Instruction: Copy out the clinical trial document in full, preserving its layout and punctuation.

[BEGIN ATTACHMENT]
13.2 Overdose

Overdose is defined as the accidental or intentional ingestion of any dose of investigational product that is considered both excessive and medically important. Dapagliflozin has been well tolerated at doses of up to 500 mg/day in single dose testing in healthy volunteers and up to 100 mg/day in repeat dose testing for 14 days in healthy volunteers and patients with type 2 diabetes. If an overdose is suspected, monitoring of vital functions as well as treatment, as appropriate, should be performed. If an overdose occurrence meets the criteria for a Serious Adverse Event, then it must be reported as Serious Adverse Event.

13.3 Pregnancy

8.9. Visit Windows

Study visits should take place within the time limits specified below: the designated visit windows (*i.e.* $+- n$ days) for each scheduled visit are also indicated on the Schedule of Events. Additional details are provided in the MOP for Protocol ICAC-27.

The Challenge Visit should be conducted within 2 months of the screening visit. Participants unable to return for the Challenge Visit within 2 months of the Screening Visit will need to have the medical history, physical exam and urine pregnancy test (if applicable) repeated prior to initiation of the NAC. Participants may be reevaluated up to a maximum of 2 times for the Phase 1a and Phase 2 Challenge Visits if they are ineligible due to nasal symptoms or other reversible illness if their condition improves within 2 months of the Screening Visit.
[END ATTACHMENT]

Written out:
13.2 Overdose

Overdose is defined as the accidental or intentional ingestion of any dose of investigational product that is considered both excessive and medically important. Dapagliflozin has been well tolerated at doses of up to 500 mg/day in single dose testing in healthy volunteers and up to 100 mg/day in repeat dose testing for 14 days in healthy volunteers and patients with type 2 diabetes. If an overdose is suspected, monitoring of vital functions as well as treatment, as appropriate, should be performed. If an overdose occurrence meets the criteria for a Serious Adverse Event, then it must be reported as Serious Adverse Event.

13.3 Pregnancy

8.9. Visit Windows

Study visits should take place within the time limits specified below: the designated visit windows (*i.e.* $+- n$ days) for each scheduled visit are also indicated on the Schedule of Events. Additional details are provided in the MOP for Protocol ICAC-27.

The Challenge Visit should be conducted within 2 months of the screening visit. Participants unable to return for the Challenge Visit within 2 months of the Screening Visit will need to have the medical history, physical exam and urine pregnancy test (if applicable) repeated prior to initiation of the NAC. Participants may be reevaluated up to a maximum of 2 times for the Phase 1a and Phase 2 Challenge Visits if they are ineligible due to nasal symptoms or other reversible illness if their condition improves within 2 months of the Screening Visit.